I've been recruited to live-tweet during the Millennial Medicine Symposium next Friday (held at Rice University at the BRC). Live-tweeting is more focused than regular tweeting in that it involves a group of people having a conversation around a certain topic searchable with hashtags. Over the past two or three years, academics increasingly have used live-tweeting during conferences, speaking events, and other site-specific gatherings to share knowledge and participate in debates. With university budgets cut year after year, we may not be able to attend as many conferences due to smaller travel budgets; live-tweeting helps engage scholars across the online community and to bring the ideas discussed at the conference to a larger audience.

Live-tweeting is also a great way to meet people, especially at larger conferences. I live-tweeted during MLA-Seattle and AWP-Boston and shared ideas with people sitting in the same panel (via Twitter). There were fewer people tweeting during the BWC-Albuquerque two weekends ago, but I similarly found people who share similar research interests.

If you've never live-tweeted, here's a round-up of links to help you get started. And feel free to join me (@AnnaSaikin) on Friday as we discuss what the future of medicine should be, and how we should get there—#MMed13

Live-Tweeting Best Practices — From Twitter Developers; gives basic overview and tips

Live-Tweeting: An Essential Top 10 Guide of Tips and How-tos —Covers basic tips and suggestions on how to make a successful live-tweeting session

12-step Guide on How to Live-Tweet an Event — Much like tips and how-tos, but covers before and after the event

5 Tips to Help You Live Tweet a Speech — Symposiums are different than conferences in that there are usually only one or two speakers during each block of time. How to live-tweet when you're listening to a more lengthy presentation

List of 10 Most Socially Awkward Examples of Live-Tweeting — Not all events were meant to be live-tweeted. Here are some examples of times when you should put the phone down.

If you have other suggestions, feel free to list them in the comments. See you there!

Tuesday, April 2, 2013

Blogging through the Dissertation

Last month, the Chronicle of Higher Ed posted an essay on how blogging helped one grad student in the humanities finish his dissertation. The comment section is filled with both supportive and condescending remarks—some in the digital humanities praise bloggers for helping to share the work of academia outside the Ivory Tower, while others were more inclined to say "the lady doth protest too much."

Although the writer, Maxime Lariv√©, claims that the blog should be related to the student's research, to me his argument seems valid no matter what the subject of the blog. (No surprise there—the topics on this blog sway wildly from academia to creative writing to everything under the sun.) I have found that my biggest problem while writing the dissertation has not been the research or the arguments—though these have been plenty challenging. Rather, its keeping the momentum of writing moving forward, which, coincidentally, is also the advice my advisor gives me when we run into each other in the hallways. "Are you writing? Keep writing!"

The point of writing a dissertation—the first draft, at least—is to demonstrate that you have the chops to write a monograph-length work of original scholarship. But those 200-odd pages do not come naturally. Blogging, and the sense of community that comes with it, keeps you honest. When I'm writing here, I'm usually also writing there. If the well dries up, it's that much more difficult to sit down in the chair again.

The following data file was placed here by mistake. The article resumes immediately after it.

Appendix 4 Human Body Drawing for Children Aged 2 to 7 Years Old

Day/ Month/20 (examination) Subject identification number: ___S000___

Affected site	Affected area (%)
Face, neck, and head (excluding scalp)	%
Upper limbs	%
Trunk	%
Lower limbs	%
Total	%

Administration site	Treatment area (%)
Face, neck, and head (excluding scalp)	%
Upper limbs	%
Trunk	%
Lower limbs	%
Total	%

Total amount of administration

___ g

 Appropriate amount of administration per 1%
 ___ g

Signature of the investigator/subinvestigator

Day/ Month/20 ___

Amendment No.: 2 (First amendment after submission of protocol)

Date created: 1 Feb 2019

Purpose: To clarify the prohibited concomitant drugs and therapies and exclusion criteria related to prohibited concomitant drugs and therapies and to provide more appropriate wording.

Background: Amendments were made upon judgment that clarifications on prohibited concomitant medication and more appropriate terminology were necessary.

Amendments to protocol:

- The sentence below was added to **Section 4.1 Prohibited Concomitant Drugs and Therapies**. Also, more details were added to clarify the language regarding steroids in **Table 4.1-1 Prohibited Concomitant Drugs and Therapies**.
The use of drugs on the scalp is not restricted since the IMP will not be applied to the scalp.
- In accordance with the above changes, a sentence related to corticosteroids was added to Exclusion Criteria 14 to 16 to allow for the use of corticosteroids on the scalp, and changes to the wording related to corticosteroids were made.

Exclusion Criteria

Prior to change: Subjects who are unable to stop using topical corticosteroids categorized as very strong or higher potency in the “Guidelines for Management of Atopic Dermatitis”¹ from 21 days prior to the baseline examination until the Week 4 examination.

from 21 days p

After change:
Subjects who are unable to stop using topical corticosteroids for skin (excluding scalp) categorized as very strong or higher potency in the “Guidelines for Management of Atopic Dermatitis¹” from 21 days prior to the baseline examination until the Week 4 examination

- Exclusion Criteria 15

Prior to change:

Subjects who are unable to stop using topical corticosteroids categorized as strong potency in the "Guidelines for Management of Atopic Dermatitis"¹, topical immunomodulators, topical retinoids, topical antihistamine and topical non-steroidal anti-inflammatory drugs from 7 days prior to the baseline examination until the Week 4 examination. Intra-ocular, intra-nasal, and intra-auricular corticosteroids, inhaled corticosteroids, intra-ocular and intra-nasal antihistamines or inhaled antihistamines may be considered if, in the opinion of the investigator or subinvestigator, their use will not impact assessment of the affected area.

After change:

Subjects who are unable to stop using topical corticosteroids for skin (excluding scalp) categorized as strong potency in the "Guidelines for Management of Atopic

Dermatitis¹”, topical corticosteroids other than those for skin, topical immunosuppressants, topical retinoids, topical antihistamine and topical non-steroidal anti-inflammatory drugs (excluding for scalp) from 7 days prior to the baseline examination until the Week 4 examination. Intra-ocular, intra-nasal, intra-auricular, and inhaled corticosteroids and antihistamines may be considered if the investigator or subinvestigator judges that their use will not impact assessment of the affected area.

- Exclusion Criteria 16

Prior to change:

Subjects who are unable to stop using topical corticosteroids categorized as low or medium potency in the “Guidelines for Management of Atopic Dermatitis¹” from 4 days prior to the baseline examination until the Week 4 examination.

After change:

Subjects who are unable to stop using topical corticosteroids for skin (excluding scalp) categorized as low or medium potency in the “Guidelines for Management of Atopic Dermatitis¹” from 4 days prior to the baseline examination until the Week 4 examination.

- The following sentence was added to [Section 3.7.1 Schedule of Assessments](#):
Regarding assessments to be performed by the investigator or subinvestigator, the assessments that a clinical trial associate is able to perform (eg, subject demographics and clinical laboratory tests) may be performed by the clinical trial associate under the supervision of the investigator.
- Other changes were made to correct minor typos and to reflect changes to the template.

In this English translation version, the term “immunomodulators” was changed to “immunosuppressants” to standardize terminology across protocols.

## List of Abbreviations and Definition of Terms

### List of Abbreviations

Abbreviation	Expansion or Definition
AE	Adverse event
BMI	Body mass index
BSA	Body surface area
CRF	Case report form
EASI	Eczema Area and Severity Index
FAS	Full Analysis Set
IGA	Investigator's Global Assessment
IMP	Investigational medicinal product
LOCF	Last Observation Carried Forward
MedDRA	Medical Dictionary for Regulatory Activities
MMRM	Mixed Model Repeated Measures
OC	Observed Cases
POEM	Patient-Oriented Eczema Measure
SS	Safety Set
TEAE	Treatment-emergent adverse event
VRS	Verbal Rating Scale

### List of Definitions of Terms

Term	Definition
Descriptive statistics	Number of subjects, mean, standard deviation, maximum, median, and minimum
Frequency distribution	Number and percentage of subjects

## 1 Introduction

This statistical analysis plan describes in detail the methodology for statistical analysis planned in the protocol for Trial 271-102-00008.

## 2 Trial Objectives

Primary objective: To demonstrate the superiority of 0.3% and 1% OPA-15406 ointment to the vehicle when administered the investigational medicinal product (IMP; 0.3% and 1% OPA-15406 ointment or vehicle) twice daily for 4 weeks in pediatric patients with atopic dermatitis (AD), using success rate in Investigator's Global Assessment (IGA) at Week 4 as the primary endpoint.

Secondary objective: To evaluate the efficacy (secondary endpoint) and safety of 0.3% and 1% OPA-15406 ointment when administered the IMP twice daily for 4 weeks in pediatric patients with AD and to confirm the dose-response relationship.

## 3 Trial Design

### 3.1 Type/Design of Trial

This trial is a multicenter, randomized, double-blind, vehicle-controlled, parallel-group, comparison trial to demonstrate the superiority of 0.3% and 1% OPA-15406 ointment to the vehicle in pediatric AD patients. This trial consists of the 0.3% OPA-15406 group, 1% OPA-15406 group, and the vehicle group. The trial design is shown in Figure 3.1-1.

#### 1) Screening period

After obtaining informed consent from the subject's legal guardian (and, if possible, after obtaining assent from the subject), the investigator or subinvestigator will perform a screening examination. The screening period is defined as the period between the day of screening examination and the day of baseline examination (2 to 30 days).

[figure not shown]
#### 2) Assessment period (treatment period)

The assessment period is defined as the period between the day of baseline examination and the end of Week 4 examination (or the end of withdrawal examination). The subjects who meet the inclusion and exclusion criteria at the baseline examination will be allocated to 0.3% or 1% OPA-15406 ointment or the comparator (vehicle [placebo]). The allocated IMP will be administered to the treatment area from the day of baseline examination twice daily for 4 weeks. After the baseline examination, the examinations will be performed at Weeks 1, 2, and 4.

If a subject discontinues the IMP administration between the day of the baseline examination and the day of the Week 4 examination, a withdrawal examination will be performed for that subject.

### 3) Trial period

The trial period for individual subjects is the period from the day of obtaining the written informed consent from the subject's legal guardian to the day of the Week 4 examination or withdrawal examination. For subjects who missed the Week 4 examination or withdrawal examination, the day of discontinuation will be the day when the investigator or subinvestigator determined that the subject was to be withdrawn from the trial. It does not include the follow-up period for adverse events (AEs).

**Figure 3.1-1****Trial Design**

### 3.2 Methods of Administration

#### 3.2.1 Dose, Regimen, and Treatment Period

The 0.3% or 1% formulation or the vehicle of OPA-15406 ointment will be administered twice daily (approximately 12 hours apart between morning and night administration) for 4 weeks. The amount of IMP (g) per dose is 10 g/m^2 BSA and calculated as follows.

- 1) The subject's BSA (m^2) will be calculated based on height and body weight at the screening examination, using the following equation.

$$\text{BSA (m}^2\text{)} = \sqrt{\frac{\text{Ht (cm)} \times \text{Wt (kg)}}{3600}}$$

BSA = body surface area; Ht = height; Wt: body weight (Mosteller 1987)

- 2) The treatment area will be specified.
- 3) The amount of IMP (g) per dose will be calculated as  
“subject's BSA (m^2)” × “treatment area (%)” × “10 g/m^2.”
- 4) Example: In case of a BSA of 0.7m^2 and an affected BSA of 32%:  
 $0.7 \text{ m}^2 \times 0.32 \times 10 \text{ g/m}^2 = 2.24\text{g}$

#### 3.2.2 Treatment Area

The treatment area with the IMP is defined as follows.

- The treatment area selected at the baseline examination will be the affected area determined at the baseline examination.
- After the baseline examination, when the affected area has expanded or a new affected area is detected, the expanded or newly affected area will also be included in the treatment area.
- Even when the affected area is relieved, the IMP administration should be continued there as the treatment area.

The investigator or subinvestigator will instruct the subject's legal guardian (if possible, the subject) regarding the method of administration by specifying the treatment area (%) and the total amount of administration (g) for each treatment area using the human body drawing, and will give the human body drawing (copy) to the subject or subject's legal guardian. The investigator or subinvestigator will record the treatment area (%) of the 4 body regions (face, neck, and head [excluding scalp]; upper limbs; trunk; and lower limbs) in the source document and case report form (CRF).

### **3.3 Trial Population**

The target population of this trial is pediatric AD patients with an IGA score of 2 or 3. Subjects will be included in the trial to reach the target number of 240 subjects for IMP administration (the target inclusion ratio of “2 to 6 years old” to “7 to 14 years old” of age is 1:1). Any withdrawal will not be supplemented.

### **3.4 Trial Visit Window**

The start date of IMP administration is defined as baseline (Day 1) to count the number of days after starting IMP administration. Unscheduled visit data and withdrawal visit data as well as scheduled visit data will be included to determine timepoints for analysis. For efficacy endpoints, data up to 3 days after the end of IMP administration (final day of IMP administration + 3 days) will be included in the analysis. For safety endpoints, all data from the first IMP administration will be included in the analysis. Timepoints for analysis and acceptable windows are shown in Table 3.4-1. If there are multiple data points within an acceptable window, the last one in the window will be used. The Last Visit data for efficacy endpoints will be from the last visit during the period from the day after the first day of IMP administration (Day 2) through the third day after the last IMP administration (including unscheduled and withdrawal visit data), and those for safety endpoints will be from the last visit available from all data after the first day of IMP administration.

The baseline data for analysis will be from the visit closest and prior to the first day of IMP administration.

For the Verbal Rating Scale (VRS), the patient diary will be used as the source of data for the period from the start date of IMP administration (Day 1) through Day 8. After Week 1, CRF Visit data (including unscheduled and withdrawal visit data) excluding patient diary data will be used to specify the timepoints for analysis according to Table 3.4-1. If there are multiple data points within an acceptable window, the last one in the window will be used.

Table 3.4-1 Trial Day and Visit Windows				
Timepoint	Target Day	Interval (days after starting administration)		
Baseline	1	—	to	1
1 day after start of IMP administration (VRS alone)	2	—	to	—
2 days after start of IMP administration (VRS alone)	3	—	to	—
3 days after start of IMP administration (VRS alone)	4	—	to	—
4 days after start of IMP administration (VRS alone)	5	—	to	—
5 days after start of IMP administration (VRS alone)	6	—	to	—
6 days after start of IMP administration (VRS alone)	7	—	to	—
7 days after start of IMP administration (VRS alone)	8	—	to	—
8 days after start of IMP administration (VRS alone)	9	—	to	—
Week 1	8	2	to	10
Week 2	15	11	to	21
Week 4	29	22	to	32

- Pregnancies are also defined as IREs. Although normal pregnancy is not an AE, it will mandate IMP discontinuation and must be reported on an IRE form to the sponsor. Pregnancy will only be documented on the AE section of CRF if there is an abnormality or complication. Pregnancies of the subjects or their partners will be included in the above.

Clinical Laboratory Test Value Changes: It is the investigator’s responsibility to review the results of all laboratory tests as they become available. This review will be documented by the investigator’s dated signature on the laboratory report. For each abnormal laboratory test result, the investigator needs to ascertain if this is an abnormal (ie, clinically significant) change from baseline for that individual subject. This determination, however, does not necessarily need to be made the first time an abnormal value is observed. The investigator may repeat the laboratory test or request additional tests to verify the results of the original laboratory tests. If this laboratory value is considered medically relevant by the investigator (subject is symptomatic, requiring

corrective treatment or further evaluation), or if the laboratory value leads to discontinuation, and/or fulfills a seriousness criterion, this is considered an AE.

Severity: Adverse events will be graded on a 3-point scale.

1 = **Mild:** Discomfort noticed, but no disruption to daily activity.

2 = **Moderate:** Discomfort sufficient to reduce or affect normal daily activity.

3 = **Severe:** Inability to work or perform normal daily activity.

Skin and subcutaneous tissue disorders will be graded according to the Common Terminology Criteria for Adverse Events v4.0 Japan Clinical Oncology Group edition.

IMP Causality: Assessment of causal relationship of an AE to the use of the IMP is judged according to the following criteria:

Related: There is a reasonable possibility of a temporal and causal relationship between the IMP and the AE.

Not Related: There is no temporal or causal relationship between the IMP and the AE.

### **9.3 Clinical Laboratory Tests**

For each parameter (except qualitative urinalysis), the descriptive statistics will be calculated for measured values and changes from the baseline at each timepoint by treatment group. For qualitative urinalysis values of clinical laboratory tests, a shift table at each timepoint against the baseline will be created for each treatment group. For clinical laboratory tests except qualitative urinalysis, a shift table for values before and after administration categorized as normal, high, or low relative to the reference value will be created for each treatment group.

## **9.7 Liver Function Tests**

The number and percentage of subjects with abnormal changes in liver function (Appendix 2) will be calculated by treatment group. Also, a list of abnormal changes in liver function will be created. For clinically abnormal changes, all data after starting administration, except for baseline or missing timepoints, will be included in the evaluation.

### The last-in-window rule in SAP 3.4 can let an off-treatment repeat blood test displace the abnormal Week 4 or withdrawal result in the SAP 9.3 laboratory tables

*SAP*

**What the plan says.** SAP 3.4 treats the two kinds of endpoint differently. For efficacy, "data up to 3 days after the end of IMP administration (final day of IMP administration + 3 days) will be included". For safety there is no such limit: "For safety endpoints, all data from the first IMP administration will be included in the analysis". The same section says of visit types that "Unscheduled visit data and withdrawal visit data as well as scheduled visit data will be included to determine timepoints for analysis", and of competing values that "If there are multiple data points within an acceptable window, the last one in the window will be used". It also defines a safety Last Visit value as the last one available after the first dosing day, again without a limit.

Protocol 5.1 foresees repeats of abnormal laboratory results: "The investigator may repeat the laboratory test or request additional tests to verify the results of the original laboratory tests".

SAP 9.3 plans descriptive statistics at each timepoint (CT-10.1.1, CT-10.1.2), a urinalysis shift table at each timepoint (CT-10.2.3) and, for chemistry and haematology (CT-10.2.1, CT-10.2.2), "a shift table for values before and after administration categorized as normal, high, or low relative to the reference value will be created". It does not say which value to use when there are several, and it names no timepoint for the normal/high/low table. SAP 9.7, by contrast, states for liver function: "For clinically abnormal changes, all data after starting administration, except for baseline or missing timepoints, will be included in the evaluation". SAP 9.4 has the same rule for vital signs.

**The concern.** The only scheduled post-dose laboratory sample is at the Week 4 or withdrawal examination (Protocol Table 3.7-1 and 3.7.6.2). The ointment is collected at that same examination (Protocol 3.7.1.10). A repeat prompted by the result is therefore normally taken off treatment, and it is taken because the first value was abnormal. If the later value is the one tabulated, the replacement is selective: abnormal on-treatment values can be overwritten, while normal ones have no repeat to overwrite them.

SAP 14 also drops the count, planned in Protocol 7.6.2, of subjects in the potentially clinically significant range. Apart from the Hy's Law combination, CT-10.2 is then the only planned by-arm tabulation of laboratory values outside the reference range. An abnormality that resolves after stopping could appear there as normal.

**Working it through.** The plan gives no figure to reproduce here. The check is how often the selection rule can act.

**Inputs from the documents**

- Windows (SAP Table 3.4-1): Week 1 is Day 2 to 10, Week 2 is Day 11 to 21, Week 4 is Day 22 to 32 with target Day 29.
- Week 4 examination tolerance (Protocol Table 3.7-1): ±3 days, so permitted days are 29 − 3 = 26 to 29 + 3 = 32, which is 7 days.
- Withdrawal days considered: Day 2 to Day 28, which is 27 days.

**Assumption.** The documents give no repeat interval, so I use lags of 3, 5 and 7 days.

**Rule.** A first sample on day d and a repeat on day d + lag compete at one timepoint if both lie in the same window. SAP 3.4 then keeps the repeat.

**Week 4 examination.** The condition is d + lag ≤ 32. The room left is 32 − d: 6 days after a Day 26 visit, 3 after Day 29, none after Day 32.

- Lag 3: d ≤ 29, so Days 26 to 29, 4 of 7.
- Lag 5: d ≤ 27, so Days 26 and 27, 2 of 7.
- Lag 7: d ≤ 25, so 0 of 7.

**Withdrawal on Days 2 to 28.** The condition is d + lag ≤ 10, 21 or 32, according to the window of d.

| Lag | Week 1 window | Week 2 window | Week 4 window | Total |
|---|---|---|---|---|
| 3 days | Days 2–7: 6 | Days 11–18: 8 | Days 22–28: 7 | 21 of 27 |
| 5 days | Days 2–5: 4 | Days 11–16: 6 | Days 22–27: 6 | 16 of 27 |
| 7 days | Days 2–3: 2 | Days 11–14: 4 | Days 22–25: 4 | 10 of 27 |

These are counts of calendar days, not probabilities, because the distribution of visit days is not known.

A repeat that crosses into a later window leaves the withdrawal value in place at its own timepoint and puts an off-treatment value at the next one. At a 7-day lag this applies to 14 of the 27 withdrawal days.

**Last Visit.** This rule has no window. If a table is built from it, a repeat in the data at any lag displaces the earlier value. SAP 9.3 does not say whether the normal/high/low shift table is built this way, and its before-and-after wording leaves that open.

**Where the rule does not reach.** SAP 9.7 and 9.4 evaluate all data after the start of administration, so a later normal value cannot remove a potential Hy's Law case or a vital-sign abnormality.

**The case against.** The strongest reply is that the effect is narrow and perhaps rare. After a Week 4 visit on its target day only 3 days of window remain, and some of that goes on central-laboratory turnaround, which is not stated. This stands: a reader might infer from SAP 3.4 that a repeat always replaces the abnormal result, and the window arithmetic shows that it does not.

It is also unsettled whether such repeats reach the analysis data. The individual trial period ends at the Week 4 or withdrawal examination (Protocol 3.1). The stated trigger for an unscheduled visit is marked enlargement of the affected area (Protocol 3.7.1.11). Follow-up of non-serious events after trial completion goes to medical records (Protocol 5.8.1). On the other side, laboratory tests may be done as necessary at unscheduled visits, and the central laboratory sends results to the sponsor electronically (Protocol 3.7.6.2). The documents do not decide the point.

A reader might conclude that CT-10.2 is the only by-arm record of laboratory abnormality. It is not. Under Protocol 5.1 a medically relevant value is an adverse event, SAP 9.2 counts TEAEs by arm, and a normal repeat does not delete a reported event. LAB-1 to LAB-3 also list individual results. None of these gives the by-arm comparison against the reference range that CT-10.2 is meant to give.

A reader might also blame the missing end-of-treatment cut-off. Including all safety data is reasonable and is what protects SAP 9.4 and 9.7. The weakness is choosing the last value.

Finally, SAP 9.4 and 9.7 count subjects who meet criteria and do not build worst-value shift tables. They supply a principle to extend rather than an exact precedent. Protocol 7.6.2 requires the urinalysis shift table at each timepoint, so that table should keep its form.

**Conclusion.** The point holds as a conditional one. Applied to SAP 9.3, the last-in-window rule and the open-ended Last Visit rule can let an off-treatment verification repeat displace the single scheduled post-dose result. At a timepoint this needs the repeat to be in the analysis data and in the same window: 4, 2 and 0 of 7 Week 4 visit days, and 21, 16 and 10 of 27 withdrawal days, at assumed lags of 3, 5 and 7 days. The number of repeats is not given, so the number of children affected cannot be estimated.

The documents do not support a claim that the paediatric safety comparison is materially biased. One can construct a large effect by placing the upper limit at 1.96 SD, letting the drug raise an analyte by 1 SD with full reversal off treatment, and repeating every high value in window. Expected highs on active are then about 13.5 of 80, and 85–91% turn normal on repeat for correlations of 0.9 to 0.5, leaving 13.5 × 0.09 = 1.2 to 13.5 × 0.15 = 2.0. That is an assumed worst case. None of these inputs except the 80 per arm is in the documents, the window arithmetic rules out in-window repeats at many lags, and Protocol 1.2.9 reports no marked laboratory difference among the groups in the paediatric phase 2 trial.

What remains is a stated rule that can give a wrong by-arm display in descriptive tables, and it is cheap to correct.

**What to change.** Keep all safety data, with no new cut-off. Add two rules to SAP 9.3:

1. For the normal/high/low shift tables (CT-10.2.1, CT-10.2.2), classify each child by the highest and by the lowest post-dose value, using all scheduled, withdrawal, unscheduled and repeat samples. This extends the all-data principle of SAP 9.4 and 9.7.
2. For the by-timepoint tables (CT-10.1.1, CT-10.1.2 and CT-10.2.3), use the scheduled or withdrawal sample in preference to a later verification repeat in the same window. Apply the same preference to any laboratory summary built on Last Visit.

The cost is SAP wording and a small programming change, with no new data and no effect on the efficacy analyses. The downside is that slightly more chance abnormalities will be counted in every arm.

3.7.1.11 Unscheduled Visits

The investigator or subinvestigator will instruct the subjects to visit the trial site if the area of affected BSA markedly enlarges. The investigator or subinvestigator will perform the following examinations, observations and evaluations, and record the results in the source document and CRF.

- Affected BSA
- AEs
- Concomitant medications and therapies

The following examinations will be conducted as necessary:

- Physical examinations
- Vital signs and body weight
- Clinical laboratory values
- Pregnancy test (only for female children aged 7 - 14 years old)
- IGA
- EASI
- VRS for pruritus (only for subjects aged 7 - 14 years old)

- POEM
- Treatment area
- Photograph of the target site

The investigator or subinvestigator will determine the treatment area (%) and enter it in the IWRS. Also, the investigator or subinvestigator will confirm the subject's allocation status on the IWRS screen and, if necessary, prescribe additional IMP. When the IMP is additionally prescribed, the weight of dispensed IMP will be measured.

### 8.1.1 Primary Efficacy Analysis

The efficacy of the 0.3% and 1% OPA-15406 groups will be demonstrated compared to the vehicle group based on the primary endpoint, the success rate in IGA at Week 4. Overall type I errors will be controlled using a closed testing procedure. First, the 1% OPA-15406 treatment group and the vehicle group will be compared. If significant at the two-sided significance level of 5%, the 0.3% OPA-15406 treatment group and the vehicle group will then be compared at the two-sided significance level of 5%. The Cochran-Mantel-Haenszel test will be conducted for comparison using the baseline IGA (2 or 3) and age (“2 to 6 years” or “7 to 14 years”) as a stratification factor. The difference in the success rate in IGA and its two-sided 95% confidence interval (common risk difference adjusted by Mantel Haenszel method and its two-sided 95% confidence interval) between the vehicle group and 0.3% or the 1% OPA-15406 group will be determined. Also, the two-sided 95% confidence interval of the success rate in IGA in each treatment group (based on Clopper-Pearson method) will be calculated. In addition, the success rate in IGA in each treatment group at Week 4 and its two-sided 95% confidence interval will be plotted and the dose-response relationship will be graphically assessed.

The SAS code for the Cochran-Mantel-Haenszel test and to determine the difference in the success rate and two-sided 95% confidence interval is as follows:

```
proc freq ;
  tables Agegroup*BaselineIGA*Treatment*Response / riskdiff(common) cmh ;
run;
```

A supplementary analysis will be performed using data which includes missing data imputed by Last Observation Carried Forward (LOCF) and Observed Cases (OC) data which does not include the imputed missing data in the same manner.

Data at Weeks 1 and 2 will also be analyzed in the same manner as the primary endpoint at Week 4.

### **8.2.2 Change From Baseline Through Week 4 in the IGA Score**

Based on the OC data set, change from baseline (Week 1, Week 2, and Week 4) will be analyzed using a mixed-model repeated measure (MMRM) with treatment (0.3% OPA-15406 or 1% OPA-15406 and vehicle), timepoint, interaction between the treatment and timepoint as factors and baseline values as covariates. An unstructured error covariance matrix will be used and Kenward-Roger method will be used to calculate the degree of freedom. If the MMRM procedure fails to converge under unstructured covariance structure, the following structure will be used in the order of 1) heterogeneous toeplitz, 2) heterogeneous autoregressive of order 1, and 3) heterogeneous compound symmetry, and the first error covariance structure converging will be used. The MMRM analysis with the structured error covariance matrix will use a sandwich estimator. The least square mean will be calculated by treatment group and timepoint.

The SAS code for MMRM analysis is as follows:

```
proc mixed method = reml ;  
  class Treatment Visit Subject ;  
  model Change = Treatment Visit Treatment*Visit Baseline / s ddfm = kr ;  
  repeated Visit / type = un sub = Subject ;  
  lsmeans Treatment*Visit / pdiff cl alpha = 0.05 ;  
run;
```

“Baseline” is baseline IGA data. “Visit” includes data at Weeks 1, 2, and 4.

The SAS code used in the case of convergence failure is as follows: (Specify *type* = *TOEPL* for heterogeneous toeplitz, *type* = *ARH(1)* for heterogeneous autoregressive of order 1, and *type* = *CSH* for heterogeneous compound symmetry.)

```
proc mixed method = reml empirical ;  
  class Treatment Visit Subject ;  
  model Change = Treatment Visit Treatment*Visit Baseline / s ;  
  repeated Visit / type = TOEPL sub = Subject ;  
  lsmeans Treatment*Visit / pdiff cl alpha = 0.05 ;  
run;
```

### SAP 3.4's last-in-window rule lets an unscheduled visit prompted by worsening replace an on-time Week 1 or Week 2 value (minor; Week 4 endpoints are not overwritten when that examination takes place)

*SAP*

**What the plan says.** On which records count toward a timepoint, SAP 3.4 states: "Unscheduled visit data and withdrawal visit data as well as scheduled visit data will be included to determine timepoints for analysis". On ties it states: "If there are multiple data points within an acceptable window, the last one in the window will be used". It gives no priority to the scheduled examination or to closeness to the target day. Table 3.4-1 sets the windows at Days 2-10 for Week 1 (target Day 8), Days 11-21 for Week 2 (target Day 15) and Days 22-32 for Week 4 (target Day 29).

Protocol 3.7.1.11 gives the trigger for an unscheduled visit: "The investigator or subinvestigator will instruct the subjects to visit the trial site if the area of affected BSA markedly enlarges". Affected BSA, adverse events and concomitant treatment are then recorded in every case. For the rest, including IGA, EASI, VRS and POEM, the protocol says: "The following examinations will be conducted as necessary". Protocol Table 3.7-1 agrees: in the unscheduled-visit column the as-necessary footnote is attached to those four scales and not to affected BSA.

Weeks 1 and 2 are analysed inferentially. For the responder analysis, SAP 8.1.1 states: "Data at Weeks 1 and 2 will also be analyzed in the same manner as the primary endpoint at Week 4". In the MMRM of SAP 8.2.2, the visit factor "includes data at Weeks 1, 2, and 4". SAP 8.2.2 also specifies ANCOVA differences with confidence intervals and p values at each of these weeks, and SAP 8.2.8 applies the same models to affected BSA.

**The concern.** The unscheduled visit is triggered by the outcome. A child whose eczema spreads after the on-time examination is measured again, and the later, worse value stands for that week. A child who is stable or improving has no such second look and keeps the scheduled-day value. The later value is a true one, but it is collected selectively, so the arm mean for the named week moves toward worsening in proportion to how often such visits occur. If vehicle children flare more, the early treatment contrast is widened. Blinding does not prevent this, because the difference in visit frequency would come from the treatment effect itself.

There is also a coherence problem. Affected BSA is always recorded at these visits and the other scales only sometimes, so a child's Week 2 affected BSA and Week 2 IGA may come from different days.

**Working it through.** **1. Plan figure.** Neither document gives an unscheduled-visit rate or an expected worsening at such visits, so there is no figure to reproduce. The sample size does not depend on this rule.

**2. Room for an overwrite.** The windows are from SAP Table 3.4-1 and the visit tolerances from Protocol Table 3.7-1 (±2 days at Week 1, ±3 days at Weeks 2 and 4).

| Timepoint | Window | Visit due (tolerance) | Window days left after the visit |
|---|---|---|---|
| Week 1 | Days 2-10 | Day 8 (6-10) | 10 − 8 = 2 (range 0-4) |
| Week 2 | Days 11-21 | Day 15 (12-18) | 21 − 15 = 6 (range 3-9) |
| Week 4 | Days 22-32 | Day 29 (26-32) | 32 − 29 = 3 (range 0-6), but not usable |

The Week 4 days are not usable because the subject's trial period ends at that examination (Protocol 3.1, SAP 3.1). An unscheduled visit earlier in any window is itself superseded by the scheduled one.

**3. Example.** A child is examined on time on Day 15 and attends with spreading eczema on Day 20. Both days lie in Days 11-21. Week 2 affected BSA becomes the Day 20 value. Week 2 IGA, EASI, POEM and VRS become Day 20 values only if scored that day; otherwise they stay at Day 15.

For the record, I'm not the only one in my department blogging. When I first started blogging, a senior grad student (now an assistant prof at an East Coast university) kept a personal blog where she wrote about her personal life with a bit of research thrown in. Tim Morton, a faculty member at Rice, is a prolific blogger—he frequently liveblogs guest lecturers, and posts several times a day.

Though blogging might not be for everyone, I do think that it as some value, even if you can't turn it in to your committee. If it helps write the dissertation itself, I say, go for it.

Monday, March 4, 2013

VIDA Count, Redux

This morning, the 2012 VIDA count went live. For those that haven't heard of this organization, VIDA counts the number of book reviews, reviewers, and articles in various nationally distributed magazines written by men and women in order to quantify the gender disparity in publishing. The count is now in its third year, and this year's results are largely the same as last year's: in most publications, male contributors outnumber female contributors 2 to 1.

Various reasons for this disparity have been proposed—an implicit bias against female writers; fewer women submitting their work; fewer women who respond to solicitations. I think the answer is complex (as these things tend to be), and the roots of our current situation are deep. Though some publications have responded quickly and with intensity to this problem—including one of my favorite literary magazines, Tin House—most have ignored the call to change.

The count doesn't surprise me in the slightest, as disappointing as it is to an aspiring creative writer. The publishing climate in the late eighteenth and early nineteenth century was much the same as our own: opinion makers denigrated female writers for publishing literature that was not as "important" as that written by men. Those women writers who were successful were considered to be morally loose and were subject to personal attacks. Women can be muses, but not active members of the literary community.

Of course, we all know this is hogwash. Popular (or public) opinion rarely reflects the actual operations on the ground. All the same, this is where we are, and we have a long way to go. All we can do is keep  submitting—getting our work in front of editors is the first step—and keep buying work from writers, both men and women, who we respect.

For those of you going to AWP conference in Boston, you can join the conversation during the VIDA panel: Saturday: 1:30 – 2:45 pm
Numbers Trouble: Editors and Writers Speak to VIDA’s Count (Jennine Cap√≥ Crucet, Don Bogen, Katha Pollitt, Stephen Corey, E.J. Graff) Room 208, Level 2: Panel S198.

And if you're going to AWP, let me know!